Bernard Rudofsky
University of New Mexico Press, Albuquerque, NM, 1987; originally published 1964, English
Nonfiction, Architecture
9.3 x 8.7 inches, paperback, 157 pages
ISBN: 9780826310040
Suggested Retail Price: $24.95

From the Publisher. In this book, Bernard Rudofsky steps outside the narrowly defined discipline that has governed our sense of architectural history and discusses the art of building as a universal phenomenon. He introduces the reader to communal architecture--architecture produced not by specialists but by the spontaneous and continuing activity of a whole people with a common heritage, acting within a community experience. A prehistoric theater district for a hundred thousand spectators on the American continent and underground towns and villages (complete with schools, offices, and factories) inhabited by millions of people are among the unexpected phenomena he brings to light.

The beauty of "primitive" architecture has often been dismissed as accidental, but today we recognize in it an art form that has resulted from human intelligence applied to uniquely human modes of life. Indeed, Rudofsky sees the philosophy and practical knowledge of the untutored builders as untapped sources of inspiration for industrial man trapped in his chaotic cities.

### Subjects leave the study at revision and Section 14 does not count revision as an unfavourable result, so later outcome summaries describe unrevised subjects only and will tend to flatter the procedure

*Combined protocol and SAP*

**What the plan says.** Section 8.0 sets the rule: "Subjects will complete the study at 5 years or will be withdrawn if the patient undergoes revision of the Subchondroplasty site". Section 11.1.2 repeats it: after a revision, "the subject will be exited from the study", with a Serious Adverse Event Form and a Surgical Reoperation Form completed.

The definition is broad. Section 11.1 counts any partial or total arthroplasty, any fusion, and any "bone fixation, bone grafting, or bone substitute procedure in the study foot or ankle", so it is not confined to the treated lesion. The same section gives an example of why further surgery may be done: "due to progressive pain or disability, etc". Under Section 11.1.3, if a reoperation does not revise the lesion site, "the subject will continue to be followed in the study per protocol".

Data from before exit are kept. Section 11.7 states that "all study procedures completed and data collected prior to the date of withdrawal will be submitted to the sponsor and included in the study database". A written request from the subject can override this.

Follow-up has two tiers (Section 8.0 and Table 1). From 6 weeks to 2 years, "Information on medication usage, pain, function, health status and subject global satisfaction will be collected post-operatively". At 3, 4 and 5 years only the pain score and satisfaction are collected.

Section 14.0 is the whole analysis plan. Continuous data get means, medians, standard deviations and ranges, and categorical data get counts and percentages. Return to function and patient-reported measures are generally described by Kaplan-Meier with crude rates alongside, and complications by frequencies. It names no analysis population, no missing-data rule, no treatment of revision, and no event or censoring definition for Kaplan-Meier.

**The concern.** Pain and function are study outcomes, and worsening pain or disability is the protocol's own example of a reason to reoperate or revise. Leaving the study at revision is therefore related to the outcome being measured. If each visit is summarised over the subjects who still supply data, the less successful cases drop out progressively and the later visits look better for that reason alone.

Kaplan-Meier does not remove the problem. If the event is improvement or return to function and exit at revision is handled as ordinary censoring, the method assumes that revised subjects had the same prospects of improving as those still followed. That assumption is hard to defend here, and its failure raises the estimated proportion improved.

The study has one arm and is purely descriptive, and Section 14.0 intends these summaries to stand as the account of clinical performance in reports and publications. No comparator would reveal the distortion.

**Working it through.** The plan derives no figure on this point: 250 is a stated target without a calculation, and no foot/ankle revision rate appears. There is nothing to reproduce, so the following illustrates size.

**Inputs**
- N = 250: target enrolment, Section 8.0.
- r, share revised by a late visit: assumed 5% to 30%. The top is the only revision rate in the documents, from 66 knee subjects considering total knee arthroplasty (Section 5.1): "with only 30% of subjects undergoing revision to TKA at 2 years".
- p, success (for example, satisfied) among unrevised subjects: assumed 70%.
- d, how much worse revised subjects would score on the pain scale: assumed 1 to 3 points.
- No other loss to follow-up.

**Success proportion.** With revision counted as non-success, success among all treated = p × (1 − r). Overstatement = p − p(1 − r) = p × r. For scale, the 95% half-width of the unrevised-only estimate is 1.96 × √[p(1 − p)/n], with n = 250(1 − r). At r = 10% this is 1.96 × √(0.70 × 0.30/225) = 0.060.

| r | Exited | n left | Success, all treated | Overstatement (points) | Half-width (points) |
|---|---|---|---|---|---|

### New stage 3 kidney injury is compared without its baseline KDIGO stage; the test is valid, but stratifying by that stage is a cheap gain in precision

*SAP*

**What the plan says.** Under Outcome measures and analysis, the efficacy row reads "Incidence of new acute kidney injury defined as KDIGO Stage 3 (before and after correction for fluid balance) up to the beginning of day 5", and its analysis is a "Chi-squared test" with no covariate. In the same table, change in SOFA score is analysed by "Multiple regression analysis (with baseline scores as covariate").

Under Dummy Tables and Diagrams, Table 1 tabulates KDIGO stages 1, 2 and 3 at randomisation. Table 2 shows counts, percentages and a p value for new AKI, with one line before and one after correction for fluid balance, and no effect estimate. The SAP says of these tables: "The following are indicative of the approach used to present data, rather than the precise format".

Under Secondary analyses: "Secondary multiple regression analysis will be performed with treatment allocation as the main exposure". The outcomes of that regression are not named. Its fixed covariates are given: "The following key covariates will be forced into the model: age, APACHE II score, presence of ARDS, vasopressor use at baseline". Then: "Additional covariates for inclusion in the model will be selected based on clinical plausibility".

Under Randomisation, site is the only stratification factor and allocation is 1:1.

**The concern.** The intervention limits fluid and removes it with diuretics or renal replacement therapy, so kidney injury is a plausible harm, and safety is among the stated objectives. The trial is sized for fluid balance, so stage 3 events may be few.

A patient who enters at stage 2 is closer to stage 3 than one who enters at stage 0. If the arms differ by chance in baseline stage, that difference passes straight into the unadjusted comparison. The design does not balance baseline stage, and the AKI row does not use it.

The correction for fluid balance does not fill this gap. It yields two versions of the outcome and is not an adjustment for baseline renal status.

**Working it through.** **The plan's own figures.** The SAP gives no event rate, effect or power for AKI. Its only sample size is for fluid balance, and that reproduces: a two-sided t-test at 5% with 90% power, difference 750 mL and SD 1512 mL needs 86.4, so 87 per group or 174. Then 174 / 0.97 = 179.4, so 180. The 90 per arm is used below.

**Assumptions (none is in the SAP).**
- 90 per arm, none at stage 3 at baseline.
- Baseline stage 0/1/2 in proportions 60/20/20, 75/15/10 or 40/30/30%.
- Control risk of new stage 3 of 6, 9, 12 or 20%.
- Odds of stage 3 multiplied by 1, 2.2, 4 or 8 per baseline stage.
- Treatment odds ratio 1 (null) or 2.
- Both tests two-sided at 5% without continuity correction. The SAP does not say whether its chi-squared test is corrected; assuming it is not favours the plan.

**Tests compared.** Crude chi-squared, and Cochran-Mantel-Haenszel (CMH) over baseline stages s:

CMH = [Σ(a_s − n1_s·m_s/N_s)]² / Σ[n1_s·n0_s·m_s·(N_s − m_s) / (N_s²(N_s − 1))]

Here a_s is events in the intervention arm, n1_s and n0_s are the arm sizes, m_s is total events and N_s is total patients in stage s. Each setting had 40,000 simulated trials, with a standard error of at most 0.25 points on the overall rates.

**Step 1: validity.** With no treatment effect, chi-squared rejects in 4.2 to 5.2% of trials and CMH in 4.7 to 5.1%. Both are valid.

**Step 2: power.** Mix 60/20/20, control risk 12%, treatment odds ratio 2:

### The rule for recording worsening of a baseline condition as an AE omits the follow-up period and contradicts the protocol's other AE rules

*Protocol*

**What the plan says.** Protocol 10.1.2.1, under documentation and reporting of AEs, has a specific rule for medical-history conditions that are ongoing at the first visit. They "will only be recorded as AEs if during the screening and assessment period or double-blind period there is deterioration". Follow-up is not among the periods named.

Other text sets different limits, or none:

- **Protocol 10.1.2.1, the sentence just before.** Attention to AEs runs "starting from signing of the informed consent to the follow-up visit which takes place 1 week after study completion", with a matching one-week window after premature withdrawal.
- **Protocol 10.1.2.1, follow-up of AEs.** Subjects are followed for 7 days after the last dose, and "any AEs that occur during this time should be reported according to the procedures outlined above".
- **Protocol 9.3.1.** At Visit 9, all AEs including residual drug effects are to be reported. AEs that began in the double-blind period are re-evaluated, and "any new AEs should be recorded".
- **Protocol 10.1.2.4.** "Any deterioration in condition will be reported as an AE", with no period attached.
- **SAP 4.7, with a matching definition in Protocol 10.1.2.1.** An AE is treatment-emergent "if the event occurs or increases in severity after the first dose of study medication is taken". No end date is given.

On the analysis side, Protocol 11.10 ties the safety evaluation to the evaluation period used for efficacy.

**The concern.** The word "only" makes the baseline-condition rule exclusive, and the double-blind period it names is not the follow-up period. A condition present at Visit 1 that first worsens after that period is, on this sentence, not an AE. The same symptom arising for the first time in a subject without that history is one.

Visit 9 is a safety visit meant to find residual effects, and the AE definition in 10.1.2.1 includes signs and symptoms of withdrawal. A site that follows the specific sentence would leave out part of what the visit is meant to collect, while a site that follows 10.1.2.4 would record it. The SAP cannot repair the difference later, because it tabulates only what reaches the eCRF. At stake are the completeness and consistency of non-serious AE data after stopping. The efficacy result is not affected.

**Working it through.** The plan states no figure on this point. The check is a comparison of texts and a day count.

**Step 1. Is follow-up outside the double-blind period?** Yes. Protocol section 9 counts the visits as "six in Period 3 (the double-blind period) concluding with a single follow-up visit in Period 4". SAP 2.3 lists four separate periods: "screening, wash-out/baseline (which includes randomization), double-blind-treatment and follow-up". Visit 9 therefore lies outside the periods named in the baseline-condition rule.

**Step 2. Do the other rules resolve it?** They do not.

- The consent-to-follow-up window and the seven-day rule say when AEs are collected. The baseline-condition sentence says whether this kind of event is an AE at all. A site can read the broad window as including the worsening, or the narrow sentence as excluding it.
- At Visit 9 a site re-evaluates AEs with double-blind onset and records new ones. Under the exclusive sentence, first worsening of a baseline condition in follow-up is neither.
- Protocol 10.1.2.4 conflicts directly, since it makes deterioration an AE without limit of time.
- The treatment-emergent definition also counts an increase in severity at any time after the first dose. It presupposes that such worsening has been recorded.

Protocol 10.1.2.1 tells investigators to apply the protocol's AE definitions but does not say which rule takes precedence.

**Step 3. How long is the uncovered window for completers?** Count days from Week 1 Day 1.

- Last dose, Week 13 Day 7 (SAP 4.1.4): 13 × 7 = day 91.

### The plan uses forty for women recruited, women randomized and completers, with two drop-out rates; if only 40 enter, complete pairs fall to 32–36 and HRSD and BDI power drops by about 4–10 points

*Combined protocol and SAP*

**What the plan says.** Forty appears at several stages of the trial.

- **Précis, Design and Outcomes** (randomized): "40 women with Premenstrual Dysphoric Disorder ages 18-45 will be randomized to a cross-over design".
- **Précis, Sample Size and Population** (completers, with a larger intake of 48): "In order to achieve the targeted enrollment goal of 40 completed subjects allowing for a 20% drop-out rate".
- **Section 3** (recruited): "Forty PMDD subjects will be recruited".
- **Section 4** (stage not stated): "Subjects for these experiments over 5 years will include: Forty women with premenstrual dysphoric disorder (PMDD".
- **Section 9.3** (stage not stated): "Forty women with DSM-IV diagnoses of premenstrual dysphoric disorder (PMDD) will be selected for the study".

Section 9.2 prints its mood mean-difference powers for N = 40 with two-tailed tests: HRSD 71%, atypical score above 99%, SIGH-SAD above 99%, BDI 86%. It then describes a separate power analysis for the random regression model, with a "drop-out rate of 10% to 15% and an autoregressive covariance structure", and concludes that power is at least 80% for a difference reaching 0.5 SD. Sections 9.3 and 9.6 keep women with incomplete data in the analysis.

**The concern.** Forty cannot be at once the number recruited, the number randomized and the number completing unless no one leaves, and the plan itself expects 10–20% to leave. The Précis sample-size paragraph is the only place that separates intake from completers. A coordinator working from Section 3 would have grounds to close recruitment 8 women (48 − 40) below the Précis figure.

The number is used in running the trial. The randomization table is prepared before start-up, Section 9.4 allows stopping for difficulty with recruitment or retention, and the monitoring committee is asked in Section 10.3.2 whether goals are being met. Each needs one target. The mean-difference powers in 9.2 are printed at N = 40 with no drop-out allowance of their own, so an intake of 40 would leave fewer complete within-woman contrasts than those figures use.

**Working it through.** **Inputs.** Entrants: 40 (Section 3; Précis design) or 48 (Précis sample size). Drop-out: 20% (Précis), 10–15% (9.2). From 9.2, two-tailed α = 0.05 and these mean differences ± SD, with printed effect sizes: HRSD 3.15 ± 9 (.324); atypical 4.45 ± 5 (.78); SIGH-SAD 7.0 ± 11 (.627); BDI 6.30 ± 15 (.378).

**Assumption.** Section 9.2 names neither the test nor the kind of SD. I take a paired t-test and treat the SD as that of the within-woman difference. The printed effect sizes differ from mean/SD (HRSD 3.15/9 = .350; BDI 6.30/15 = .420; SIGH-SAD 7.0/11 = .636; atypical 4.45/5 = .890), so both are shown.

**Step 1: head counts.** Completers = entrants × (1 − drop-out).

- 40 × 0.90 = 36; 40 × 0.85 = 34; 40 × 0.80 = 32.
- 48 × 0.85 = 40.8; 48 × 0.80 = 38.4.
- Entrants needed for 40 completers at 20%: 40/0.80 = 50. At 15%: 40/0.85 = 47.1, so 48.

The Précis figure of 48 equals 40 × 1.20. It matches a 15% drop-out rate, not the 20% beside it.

On 6 book lists
Aric Chen

Though first published in 1964, this book’s argument for architecture as a universal practice, outside the canon, is as relevant as ever.




Zack McKown

My favorite architecture book. Rudofsky presents exquisite built environments, mostly from ancient times, that were developed organically by communities (versus individual authors), usually over a period of centuries.

Cino Zucchi

A healthy antidote to self-centered design attitudes! 

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